July 22, 2009

TARP - It's who you know

CIT Financial, financier to a large number of small to medium businesses, is on the brink of collapse, despite having received TARP funds during the recent round of bank bailouts.

July 13 (Bloomberg) -- CIT Group Inc., the century-old lender that hasn’t been able to persuade the government to back its debt sales, says its demise would put 760 manufacturing clients at risk of failure and “precipitate a crisis” for as many as 300,000 retailers.

A collapse would ripple across the “small and medium-sized businesses who rely on CIT to operate -- to pay their vendors, ship goods to their customers and make their payroll,” the New York-based lender said in internal documents obtained by Bloomberg News that make the case for its importance to the U.S. economy. CIT spokesman Curt Ritter declined to comment on the documents.

CIT executives spoke with regulators during the past two days, according to a person familiar with the talks, after its bonds and shares tumbled on concern that the Federal Deposit Insurance Corp. won’t allow the lender into its bond-guarantee program created last year to unfreeze debt markets. CIT may default as soon as April, when a $2.1 billion credit line matures, according to Fitch Ratings.

CIT is not small. If it were to fail, it would represent the biggest bank collapse since Washington Mutual last year.

The FDIC is concerned that standing behind CIT debt would put taxpayer money at risk because the company’s credit quality is worsening, people familiar with the regulator’s thinking, who declined to be identified because the talks are private, said last week. Since Nov. 25 the FDIC has backed $274 billion in bond sales under its Temporary Liquidity Guarantee Program, designed to give creditworthy borrowers access to funds after debt markets seized up following the failure of Lehman Brothers Holdings Inc.

The federal agency, run by Chairman Sheila Bair, is in discussions with CIT about how the lender can strengthen its financial position to get approval, including raising capital, said one of the people. CIT’s measures to improve its credit quality, such as by transferring assets to its bank, have been insufficient, the person said.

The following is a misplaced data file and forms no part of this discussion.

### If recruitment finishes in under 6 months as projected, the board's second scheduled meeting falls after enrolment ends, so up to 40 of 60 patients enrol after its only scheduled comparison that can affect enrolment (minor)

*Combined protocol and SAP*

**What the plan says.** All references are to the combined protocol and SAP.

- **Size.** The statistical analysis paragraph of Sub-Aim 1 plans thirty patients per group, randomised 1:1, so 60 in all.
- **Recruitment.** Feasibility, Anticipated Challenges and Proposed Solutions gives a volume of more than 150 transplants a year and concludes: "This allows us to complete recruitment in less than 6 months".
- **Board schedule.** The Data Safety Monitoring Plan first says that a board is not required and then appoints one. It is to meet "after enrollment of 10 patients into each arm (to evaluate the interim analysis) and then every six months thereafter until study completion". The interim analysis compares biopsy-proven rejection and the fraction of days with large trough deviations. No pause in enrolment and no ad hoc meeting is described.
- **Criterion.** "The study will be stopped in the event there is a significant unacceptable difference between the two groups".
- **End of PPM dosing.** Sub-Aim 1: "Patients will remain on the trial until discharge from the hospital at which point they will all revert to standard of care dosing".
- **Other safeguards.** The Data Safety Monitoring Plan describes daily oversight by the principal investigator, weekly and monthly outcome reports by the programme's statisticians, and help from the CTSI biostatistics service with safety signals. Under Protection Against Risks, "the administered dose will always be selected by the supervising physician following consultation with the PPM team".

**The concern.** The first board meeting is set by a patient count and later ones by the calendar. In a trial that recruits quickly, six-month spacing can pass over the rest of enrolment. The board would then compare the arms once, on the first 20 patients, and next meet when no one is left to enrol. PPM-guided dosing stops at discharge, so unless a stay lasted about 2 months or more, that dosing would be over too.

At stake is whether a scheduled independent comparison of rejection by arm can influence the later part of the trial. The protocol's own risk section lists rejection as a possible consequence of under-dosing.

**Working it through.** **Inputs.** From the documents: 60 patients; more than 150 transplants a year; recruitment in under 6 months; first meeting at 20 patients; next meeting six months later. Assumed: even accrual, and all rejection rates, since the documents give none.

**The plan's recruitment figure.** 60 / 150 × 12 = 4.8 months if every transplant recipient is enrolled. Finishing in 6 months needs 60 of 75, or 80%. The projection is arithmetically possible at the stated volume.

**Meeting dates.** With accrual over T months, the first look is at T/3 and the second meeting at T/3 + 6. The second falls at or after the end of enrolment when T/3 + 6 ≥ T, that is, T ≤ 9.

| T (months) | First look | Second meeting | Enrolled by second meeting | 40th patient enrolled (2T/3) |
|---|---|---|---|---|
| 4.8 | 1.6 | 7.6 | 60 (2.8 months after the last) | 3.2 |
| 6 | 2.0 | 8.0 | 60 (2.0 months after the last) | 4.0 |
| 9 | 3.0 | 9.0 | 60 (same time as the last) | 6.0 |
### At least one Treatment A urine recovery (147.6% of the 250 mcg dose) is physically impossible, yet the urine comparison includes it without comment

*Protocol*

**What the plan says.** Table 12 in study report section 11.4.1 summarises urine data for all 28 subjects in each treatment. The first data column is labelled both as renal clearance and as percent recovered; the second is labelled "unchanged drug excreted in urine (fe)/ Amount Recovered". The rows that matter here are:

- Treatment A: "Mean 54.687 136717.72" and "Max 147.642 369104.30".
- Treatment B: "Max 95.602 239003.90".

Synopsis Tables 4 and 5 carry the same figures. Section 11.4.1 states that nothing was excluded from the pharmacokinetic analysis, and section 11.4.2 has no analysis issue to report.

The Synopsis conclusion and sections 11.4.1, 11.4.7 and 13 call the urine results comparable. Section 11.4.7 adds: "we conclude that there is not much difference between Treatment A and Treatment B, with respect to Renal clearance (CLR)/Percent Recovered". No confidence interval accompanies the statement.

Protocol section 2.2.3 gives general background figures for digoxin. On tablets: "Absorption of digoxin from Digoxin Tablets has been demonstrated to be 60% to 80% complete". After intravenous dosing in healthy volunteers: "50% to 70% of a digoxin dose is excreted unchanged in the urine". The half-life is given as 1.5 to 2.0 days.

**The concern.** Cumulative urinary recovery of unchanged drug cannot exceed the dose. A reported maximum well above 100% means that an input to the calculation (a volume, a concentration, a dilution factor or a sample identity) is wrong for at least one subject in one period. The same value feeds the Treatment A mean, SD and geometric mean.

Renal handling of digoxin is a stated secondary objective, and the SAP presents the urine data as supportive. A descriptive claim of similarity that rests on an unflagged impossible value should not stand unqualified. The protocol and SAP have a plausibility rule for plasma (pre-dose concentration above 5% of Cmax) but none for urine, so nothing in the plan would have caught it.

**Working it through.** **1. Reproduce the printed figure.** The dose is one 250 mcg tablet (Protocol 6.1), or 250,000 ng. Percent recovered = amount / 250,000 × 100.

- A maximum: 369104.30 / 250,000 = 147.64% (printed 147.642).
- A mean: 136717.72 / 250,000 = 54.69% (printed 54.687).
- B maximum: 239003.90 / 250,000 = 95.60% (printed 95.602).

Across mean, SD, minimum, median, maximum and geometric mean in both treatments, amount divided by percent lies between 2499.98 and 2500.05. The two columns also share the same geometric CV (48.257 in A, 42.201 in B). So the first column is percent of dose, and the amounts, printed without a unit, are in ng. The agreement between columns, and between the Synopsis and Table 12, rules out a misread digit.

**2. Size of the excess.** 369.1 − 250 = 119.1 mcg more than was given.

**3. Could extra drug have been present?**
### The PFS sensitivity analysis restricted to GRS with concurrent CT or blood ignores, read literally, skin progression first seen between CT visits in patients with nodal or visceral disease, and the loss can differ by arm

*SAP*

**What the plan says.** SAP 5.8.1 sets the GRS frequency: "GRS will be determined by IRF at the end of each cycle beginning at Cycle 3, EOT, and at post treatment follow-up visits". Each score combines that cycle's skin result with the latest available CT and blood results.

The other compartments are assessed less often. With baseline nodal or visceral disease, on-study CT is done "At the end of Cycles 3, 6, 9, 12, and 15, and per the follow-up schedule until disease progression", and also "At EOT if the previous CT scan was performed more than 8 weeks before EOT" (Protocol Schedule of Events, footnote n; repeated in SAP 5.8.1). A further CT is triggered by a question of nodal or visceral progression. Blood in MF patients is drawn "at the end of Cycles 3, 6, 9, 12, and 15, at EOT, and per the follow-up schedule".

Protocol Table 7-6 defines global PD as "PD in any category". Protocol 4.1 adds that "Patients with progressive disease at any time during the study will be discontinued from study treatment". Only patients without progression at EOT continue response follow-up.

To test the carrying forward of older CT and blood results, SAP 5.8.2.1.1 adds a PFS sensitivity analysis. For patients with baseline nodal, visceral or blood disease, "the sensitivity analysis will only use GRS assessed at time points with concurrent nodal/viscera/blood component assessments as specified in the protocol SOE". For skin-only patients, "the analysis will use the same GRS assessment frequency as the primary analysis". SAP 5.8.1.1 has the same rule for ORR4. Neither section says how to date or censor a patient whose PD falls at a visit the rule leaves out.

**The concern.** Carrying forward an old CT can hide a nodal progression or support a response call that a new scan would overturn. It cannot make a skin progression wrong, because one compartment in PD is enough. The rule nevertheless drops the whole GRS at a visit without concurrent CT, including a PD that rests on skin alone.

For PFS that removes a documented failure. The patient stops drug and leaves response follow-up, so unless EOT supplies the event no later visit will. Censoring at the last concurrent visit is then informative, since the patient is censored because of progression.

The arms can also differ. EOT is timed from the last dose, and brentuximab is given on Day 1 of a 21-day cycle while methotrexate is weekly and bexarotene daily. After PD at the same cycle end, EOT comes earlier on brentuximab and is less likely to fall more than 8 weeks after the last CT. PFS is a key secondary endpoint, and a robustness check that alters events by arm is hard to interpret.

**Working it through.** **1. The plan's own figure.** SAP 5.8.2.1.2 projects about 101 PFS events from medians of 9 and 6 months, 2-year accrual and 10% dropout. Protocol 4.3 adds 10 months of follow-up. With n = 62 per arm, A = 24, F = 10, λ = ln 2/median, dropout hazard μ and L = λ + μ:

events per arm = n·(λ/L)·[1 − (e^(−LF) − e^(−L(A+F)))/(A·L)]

The TARP bailouts were poorly thought out, and poorly executed. The poor execution continues. Even though TARP was a bad idea, it is done. The money is set aside to bail out failing banks. Perhaps CIT does not meet the federal means tests. It doesn't matter. This is not about CIT. CIT could fail catastrophically for all it matters to me, if they made bad banking decisions. Remember, recessions are a necessity - they weed out inefficient companies and undesirable business practices - they should be allowed to happen. CIT may have made some terrible decisions and should be allowed to fail. Or maybe they made good decisions. Again it doesn't matter because it's not about CIT.

It's about the 760 manufacturing clients and 300,000 retailers. That's a lot of jobs. That's a lot of GDP dollars. Unless you want to put all of that at risk, wouldn't this be a bank worth taking a second look at rescuing? If rescue is required, and now the law of the land (TARP), then who more worthy than a bank that is the lender of choice to so many employers? What about those lost jobs, or missed payrolls? And what of the ripple effect caused by allowing it to fail?

If you aren't trying to deliberately shoot the economy in the foot, doesn't it seem counter-productive to create a TARP fund and then not use it in this case? Unless of course, rescuing the economy is not your goal - damaging it is. Or perhaps the real goal is to line the pockets of friends of the victorious. Maybe it's just who you know. Friends of the President get free taxpayer bailout money. If you aren't on that list then too bad for you.

I'm anti-bailout. But TARP is a done deal. Since those funds are already allocated for bank rescues, since that's a sunk cost at this point, it begs the question - if not this type of situation, what exactly are they saving those funds for anyway?

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